Panic attack

(Yes, this is the token coronavirus post. Everybody else is doing it, so you can’t blame me.)

I had a major anxiety attack over the weekend. Well, it actually started building as early as last Wednesday, only blossoming into full-on despair and nihilism Saturday evening. And that has nothing to do with being sick. As far as I know, I’m not infected. Even if I were, I doubt it would have that effect.

The truth is, I’m not afraid of catching this virus. No more than I would fear the flu or pneumonia or something similar, anyway. Yes, I worry about the possibility of infection, because I always do. I can’t afford to go to the hospital. I don’t have a primary care physician I can call on. So the prospect of suffering an untreated illness does, and should, concern me. That’s true whether the virus that caused it is the same seasonal flu strain that hit me in December or the (most likely man-made) SARS successor causing so much uproar around the world.

No, what triggered my anxiety to ludicrous levels a few days ago wasn’t the thought that I would get sick or even die. I’ve been through that one. Three months ago, while I lay in the bed, wracked alternately by aches or chills, I contemplated my own death, because I figured it was coming soon. My cousin died from the flu in 2014, at 35, so it wasn’t out of the realm of possibility. (And anecdotes may not be a substitute for data, but my very real experience with flu-related death is enough to make me feel that the current panic is overblown.)

What drove me to the brink of insanity was the thought that I would lose a loved one due to this. And the irrationality of depression provided two potential avenues for that to happen. The first is obvious: someone in my family contracting the virus. I have a lot of family members who are old, who continue to smoke despite my fervent pleas to quit, and who simply aren’t in the best state of health. I’ve lost one uncle already in 2020, and…I’m tired of funerals. Especially the kind around here.

The second conjecture was, to me, far more likely. As I have stated in the past, there is a woman out there whom I love very dearly. She’s likely reading this; if so, I hope she forgives this frank exposition of my mental state.

Unfortunately, she lives almost 100 miles away. I’ve been trying for months to…well, to get my act together, to find steady work, get a vehicle of my own, and so on. Every step of the way has been fraught with peril, it seems, as though all the forces in the world stood ready to stop me. I’m not a superstitious man by any means, but it’s almost enough to make me believe in curses, because the law of averages says I should’ve succeeded at something by now.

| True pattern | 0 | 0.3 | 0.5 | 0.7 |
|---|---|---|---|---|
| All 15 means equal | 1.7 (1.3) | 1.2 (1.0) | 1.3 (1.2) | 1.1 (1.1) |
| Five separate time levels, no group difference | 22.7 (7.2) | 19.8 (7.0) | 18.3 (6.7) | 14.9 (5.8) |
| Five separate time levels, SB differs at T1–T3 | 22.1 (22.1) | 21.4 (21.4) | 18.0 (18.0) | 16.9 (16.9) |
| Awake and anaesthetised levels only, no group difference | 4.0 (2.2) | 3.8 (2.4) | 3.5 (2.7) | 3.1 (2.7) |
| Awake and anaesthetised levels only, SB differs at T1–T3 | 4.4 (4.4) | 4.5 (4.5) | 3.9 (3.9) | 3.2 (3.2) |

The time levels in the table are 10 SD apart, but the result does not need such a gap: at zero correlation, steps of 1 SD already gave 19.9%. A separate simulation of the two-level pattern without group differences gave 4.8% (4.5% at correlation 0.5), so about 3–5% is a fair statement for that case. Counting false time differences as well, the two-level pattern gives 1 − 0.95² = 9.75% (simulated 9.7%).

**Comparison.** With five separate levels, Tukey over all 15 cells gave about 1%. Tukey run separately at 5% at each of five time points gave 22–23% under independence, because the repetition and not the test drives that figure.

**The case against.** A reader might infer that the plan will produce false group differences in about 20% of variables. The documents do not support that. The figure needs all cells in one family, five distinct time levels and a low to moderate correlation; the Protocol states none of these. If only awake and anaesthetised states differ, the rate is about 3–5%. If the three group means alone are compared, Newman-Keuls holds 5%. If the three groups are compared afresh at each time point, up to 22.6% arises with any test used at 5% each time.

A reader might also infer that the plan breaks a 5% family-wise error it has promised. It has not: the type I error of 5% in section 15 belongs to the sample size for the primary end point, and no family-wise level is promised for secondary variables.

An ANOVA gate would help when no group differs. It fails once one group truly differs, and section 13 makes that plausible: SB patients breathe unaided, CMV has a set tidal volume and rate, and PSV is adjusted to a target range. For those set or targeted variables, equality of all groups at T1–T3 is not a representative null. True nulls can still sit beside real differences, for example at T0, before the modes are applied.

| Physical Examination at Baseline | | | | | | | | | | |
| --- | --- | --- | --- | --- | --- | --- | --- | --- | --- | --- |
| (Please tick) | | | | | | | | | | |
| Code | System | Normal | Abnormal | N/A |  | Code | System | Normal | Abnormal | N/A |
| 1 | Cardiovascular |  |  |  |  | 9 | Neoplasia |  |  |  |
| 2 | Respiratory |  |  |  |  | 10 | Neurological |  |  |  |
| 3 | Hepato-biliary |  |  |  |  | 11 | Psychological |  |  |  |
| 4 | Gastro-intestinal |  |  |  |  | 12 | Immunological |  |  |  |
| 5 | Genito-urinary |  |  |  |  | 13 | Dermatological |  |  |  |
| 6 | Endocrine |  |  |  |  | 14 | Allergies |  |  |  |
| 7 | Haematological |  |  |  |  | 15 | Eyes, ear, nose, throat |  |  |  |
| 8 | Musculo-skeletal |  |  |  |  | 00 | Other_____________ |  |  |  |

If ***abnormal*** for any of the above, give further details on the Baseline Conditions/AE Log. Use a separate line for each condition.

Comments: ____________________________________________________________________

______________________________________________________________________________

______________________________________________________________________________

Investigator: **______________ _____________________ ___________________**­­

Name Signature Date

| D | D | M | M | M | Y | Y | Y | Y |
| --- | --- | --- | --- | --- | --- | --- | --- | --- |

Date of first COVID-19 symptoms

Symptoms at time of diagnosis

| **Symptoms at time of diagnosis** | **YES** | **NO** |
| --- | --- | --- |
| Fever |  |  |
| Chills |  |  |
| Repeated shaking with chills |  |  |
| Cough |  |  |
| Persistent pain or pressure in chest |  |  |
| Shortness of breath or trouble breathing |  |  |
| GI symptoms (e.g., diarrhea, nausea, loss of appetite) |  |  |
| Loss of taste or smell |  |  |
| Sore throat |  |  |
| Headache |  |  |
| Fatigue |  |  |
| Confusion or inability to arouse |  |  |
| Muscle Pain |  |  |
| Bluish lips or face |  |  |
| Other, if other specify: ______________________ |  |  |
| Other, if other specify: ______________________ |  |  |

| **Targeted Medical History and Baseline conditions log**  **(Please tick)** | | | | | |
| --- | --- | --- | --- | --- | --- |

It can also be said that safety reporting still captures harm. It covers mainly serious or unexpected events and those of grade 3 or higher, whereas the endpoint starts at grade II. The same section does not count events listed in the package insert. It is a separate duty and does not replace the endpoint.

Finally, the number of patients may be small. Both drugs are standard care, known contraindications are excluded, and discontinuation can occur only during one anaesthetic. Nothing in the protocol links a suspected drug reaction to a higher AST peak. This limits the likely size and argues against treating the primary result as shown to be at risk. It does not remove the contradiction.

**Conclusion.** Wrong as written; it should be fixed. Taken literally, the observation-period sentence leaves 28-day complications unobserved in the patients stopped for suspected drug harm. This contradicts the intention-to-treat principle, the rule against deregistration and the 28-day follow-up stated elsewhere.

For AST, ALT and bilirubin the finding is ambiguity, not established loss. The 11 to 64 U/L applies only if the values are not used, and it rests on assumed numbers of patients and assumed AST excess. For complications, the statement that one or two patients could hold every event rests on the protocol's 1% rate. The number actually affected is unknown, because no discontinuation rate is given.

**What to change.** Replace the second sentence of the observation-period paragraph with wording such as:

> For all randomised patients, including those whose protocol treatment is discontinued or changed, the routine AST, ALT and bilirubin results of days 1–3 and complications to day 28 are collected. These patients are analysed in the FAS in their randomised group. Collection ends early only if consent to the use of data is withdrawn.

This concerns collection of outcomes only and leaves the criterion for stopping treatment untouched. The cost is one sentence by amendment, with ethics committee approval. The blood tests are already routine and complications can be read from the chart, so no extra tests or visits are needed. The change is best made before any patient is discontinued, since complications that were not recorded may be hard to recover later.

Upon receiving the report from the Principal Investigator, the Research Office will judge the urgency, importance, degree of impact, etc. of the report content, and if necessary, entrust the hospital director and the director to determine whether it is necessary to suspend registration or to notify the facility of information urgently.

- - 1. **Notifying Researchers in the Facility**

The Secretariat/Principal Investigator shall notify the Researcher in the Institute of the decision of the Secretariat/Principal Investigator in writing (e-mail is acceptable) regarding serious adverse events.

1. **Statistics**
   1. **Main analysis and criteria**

With the panic gripping the world, however, I felt my chances had finally run out for good, that I had lost my last opportunity to claim the life we both believe we deserve. If the whole world is locked down in quarantine, how am I to get to her? Who’s going to hire me when nobody is allowed to work? We’re both in our 30s, so I’m acutely aware of the biological clock factors at play, too. Four weeks—or four months, as some are claiming might be “necessary”—is time I don’t feel I have, time I can’t waste sitting around. Not if I want to achieve my ultimate goal of becoming a family man, of living a life worthy of the name.

All that came crashing down on me Wednesday and Thursday, and it hit hard. I tried writing on Thursday, and I just couldn’t find the will. My worlds are my escape, and I felt like there was no escape. Insomnia kept me awake, tossing and turning through each night, into each morning; what sleep I did get was light, troubled, not at all refreshing. On Friday, I made the mistake of pushing her away for the weekend. Some dark, disturbed part of me suggested I should do one better and break away for good. At least then I’d only be ruining one life, it argued. Saturday mostly involved lying in bed, listening to music, thinking, and trying not to cry in case the toilet paper scalping keeps going.

We talked on Sunday, and I vowed never to lose my mind like that again. I hope it’s a promise I can keep. For that matter, I hope I can keep all my promises to her. Especially the ones that lead to us living not just happily ever after, but together.

I’ve seen my life alone. It’s not pretty. It’s barely worth living, to put it bluntly. So now it’s time to fight. Fight the panic, fight the demons inside me, fight all those who stand in the way of the life, the love, I should have had all along. I know it’s not easy, but I’ve taken steps, following the mantra I have made my own, the opening lines of “Recreation Day” by Evergrey:

One step at a time.
Small progress seems futile,
but is as valuable as life.

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